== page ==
A recent Singapore case (Harrick Engineering v Singapore Finance [1998] 1 SLR 197) has important implications for receivers who are appointed by creditors to act as agents for insolvent companies.

The facts behind the Harrick Case are as follows. The plaintiff (Harrick) leased equipment from the defendant (SFL) by entering into two 36-month hire purchase agreements. SFL would therefore retain title to the equipment until all payments had been made. Harrick defaulted and SFL repossessed the equipment and subsequently leased it to another party after the 36-month term had ended. SFL then took out a writ to claim from W, the guarantor, the sums outstanding under the lease agreements. Judgment was given to SFL on its writ.

However, Harrick had executed a debenture in favour of the Overseas Union Bank (OUB) and OUB appointed receivers for the equipment claiming the equipment as fixtures to Harrick's factory and therefore subject to the debenture. OUB believed the lease agreements were still in force but in fact the 36-month term had already lapsed. SFL and OUB therefore entered into negotiations which resulted in SFL releasing its interest in the equipment in exchange for a payment of S$70,000 by OUB.

Harrick and W then commenced a writ against SFL for negligence in selling the equipment for what they considered to be a grossly undervalued amount, alleging that the equipment had a true value of almost S$2 million. Harrick and W also argued that the receivers acted as agents for SFL.

The court hearing the second writ dismissed both claims. In relation to the suit against SFL, the court held that the loan agreements had expired at the end of the term and therefore SFL became the legal owner of the equipment. SFL could therefore deal with the equipment as it chose (ie, it was under no duty to Harrick to ensure that the equipment was sold at market value).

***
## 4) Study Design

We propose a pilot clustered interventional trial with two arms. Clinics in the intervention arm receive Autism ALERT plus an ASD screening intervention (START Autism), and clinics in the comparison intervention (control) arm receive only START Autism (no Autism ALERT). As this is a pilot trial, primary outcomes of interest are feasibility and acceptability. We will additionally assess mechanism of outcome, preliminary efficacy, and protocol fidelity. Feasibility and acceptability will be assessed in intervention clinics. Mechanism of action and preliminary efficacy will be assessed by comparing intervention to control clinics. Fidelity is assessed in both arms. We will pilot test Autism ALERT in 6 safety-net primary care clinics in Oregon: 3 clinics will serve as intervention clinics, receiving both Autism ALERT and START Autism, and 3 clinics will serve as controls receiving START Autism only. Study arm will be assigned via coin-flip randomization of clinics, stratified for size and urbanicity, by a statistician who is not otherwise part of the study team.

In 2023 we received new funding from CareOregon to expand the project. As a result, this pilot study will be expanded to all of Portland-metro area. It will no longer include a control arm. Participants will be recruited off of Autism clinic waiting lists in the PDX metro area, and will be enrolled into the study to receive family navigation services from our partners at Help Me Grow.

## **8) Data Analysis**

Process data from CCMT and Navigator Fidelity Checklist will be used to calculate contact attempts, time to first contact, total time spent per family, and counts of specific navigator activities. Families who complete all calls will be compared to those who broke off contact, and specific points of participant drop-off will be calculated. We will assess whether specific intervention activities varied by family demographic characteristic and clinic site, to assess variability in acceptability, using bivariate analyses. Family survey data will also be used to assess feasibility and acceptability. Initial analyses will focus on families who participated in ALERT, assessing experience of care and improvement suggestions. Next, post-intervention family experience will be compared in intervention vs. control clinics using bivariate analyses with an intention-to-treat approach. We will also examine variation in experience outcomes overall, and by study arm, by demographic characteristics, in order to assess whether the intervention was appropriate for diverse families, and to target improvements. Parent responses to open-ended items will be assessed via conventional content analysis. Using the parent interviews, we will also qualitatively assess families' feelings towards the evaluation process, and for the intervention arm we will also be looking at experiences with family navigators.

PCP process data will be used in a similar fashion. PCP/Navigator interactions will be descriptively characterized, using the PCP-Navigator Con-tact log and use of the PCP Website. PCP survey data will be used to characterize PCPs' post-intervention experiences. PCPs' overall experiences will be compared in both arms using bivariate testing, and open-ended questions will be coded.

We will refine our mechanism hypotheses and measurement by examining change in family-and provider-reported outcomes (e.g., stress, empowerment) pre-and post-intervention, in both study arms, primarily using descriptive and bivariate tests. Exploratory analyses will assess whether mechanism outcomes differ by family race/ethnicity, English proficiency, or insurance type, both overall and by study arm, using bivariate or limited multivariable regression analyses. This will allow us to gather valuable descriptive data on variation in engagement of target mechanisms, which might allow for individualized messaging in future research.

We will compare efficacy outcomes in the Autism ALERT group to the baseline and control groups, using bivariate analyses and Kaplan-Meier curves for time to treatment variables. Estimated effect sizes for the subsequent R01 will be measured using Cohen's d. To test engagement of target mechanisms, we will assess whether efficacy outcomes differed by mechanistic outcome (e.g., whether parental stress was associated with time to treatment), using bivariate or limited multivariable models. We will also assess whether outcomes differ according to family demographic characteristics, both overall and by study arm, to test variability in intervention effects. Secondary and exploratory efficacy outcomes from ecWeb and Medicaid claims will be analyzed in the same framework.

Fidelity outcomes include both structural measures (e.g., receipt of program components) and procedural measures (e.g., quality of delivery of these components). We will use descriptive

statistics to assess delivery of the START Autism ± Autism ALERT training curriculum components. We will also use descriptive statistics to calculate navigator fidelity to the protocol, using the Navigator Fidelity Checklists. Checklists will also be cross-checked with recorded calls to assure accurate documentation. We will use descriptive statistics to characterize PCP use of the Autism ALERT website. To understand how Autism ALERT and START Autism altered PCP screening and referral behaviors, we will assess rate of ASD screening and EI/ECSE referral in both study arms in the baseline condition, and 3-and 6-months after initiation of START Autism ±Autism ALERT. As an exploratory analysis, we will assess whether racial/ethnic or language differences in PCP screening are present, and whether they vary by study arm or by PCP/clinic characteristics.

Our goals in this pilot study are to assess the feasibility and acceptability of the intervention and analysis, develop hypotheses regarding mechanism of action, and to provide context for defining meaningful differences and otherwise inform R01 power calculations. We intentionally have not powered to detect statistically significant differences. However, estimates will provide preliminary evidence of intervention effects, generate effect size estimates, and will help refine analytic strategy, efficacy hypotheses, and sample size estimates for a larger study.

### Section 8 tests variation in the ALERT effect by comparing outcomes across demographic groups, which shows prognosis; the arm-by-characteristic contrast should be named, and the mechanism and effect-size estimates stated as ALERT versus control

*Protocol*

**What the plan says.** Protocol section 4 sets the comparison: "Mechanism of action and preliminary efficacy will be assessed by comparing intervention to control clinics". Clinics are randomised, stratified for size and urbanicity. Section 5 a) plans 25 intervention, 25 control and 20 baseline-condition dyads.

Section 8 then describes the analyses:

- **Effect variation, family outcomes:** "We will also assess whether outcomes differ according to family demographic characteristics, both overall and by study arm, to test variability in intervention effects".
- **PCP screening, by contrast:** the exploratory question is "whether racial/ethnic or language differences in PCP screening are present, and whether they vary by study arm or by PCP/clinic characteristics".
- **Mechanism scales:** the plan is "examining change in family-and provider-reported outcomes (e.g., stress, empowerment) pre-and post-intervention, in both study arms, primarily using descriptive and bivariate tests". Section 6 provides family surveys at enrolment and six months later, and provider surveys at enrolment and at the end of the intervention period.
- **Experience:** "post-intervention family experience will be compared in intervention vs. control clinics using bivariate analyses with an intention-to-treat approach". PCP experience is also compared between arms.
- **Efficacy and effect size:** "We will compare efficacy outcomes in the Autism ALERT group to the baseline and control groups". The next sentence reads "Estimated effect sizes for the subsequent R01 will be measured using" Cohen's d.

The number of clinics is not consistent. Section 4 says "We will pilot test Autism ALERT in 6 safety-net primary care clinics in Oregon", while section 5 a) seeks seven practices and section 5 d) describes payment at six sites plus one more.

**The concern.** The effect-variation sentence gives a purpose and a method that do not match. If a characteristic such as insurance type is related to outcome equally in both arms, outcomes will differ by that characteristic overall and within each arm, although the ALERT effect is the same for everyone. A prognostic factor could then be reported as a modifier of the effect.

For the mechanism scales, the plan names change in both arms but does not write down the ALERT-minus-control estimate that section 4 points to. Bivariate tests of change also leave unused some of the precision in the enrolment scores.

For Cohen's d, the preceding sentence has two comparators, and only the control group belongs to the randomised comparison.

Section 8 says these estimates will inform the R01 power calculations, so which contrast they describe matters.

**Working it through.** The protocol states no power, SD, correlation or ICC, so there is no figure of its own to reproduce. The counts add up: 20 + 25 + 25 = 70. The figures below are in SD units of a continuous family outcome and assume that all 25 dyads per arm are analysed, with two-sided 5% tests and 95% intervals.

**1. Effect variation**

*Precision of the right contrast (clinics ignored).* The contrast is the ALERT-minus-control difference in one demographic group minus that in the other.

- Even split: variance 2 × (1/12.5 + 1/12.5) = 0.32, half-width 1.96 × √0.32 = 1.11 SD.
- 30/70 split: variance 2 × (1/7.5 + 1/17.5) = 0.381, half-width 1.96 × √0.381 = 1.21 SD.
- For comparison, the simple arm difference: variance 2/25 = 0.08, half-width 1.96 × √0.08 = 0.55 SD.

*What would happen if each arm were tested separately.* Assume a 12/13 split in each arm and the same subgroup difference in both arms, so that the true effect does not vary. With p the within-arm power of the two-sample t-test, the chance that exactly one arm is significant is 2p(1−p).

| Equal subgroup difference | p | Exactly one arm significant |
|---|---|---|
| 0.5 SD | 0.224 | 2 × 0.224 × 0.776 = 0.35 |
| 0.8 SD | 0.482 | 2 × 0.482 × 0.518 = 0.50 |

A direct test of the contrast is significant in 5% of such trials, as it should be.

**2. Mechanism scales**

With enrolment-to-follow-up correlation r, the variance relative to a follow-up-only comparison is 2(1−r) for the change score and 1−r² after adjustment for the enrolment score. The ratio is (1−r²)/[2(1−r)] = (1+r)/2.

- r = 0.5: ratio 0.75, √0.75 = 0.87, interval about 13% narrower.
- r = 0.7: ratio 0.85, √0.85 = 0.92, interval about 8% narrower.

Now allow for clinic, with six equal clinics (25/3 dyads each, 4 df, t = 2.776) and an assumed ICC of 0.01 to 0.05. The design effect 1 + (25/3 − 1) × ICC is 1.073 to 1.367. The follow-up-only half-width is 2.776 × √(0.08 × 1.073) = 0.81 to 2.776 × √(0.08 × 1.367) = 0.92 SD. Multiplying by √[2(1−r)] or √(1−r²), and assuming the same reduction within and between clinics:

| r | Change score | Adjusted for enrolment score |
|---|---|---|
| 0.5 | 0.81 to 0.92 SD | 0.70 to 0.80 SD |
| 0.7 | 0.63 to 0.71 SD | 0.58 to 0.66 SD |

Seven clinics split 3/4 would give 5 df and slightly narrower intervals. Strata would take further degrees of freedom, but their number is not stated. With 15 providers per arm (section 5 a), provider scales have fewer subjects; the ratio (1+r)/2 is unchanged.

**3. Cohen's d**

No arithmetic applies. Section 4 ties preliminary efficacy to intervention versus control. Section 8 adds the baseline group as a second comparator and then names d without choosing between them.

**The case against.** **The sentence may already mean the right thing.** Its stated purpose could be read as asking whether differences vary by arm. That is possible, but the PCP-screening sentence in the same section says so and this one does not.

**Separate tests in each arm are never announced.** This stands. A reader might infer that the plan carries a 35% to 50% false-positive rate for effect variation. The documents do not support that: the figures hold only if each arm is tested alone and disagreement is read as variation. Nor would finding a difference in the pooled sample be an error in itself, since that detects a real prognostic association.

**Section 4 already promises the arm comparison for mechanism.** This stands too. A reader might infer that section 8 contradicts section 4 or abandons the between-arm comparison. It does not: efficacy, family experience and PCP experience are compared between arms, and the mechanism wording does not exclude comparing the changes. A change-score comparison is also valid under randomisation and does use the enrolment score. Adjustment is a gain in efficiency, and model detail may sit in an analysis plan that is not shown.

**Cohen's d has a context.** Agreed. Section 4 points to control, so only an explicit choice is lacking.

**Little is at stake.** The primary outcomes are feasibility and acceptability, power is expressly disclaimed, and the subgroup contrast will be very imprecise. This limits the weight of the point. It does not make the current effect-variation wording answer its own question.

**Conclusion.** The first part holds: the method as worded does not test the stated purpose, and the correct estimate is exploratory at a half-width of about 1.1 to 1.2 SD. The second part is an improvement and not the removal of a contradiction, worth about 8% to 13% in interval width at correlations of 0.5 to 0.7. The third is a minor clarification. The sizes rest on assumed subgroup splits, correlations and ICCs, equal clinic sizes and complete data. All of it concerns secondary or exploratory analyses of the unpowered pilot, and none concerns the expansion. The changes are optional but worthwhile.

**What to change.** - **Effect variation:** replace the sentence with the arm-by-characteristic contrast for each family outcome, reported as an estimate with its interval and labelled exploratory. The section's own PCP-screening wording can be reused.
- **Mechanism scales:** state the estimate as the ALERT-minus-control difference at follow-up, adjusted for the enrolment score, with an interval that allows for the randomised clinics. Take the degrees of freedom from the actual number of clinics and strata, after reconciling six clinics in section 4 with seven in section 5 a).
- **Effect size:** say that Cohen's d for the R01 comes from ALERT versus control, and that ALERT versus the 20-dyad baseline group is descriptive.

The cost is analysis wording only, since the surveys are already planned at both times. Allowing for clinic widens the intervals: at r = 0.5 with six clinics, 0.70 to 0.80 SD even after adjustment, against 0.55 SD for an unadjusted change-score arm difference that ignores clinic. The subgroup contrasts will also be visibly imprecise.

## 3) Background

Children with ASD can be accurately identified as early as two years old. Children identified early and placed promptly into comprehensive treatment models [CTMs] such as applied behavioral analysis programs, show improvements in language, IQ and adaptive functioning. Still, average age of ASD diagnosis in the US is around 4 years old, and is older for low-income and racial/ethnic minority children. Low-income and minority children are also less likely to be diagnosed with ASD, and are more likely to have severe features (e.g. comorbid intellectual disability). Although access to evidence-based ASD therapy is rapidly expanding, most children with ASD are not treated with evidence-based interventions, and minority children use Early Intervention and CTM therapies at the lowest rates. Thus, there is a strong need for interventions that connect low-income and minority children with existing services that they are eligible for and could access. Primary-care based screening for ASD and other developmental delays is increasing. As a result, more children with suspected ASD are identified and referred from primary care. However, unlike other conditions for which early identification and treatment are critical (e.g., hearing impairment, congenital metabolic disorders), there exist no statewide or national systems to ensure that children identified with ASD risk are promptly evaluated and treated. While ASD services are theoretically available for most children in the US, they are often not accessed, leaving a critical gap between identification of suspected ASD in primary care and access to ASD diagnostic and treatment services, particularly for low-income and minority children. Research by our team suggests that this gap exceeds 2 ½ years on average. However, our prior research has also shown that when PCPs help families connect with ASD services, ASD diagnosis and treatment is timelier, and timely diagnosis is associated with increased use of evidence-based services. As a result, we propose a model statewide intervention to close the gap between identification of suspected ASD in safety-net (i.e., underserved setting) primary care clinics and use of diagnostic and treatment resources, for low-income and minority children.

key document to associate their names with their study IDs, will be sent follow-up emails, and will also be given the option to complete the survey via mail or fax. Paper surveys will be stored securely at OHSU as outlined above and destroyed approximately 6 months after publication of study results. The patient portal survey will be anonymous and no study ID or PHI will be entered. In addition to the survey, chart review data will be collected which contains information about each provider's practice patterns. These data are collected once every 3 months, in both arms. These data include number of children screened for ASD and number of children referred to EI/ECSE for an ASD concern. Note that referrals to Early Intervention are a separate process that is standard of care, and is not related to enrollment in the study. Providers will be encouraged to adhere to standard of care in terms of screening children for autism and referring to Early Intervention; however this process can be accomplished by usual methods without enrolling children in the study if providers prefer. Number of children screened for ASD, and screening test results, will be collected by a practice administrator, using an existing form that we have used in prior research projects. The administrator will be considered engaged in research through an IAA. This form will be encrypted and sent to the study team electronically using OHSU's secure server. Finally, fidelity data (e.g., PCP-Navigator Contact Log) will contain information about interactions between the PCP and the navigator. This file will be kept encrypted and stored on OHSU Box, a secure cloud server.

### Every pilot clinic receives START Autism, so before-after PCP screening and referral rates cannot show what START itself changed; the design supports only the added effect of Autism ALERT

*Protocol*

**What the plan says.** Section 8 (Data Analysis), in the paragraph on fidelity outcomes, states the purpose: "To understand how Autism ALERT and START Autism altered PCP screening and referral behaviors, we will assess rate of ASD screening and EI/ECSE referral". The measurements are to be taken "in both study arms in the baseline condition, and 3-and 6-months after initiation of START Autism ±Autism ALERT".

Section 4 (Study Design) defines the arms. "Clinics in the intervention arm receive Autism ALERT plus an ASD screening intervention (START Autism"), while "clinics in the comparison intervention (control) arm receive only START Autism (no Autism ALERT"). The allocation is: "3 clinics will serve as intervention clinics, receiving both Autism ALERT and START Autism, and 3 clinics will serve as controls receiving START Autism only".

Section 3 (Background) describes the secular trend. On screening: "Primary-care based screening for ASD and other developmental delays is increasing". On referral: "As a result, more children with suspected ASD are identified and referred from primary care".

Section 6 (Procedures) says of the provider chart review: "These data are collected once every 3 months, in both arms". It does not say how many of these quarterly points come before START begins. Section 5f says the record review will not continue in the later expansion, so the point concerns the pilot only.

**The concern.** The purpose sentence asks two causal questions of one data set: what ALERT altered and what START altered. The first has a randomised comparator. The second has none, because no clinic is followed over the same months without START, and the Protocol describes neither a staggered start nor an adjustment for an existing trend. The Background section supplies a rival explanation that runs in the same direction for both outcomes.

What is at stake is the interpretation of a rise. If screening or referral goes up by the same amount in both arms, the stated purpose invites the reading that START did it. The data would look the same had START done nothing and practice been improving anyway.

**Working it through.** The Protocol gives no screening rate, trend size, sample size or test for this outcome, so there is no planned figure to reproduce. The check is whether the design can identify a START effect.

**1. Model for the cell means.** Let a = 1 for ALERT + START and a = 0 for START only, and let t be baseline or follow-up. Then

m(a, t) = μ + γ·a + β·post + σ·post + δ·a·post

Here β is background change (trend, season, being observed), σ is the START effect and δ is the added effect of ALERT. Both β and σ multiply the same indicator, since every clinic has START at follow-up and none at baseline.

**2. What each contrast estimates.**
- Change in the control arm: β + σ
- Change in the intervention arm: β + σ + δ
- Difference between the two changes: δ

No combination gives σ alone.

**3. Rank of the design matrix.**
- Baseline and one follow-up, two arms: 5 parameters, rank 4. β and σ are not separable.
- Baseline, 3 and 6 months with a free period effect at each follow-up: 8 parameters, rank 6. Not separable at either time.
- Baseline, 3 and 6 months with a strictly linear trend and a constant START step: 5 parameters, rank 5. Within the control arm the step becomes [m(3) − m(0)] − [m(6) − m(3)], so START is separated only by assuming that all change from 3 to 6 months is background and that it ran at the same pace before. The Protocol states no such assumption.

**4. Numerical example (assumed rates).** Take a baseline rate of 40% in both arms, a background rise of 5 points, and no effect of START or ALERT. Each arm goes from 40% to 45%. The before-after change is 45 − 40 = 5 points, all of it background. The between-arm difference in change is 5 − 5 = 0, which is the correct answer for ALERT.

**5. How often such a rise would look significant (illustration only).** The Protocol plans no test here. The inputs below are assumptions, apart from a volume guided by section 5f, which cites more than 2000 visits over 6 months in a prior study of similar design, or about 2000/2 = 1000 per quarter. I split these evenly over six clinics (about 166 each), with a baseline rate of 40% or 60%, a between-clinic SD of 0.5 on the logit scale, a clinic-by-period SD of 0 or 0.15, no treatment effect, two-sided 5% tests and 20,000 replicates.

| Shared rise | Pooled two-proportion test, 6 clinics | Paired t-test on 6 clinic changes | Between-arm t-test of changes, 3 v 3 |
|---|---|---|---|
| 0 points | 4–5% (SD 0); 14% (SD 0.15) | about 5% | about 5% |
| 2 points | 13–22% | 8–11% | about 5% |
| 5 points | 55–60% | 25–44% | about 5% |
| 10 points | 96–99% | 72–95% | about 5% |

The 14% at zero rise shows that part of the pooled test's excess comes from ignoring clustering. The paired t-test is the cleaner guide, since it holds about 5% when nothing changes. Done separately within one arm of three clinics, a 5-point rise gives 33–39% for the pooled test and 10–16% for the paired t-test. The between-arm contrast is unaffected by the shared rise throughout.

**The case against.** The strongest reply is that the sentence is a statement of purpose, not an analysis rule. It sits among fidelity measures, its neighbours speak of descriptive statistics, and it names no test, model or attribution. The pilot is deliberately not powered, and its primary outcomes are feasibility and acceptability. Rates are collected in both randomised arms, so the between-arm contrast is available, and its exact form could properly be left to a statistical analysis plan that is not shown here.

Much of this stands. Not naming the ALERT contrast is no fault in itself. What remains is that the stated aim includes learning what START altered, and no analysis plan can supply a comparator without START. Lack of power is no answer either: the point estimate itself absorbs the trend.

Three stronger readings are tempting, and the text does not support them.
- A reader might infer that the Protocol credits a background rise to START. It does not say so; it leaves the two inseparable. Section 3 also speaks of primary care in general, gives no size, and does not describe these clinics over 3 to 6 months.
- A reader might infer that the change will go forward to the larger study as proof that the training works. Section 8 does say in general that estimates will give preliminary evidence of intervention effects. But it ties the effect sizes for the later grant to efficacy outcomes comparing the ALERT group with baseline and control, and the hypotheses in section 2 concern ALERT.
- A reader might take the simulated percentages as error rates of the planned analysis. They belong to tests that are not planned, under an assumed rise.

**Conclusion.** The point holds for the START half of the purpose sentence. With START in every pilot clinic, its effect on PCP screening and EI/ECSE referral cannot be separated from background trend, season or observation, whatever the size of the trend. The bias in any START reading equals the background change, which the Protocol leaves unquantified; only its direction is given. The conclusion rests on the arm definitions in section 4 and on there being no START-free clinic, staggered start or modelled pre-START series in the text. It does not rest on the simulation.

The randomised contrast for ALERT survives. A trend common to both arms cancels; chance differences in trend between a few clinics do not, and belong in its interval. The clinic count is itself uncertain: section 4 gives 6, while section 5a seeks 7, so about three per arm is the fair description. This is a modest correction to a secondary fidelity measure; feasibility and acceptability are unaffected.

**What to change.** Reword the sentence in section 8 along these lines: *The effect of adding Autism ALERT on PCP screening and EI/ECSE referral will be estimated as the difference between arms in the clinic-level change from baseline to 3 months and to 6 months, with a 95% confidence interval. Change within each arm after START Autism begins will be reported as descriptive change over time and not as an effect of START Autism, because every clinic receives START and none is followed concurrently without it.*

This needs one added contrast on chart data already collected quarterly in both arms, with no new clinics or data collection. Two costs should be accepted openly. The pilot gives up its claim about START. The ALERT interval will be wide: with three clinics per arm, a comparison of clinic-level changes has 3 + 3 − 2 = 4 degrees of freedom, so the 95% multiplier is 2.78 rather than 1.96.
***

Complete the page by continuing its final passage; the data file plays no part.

Further, the court found that SFL had not sold the equipment to OUB, but instead had settled their dispute for that sum. The only way SFL could sell the equipment was through the receivers. No evidence was given for the court to come to the conclusion that the receivers were agents of SFL or of OUB.

The court's ruling is significant because it prescribes that a receiver is not a creditor's agent in conducting a sale of the debtor's assets. Under the terms of a debenture, a receiver is usually the agent of the debtor. However, where the debtor-company is compulsorily wound up, the agency is called into question. The receiver continues to exercise power in the debtor's name even though the debtor is no longer liable for any debt. Hence, a winding-up does not terminate a receiver's agency. Rather, the scope of the agent's authority is simply limited to be consistent with the winding-up.

For further information on this topic please contact Leena Pinsler or Lim Gek Choo at Drew & Napier by telephone (+65 535 0733) or by fax (+65 535 4906) or by e-mail ([email protected] or [email protected]). The Drew & Napier web site can be accessed at www.drewnapier.com .
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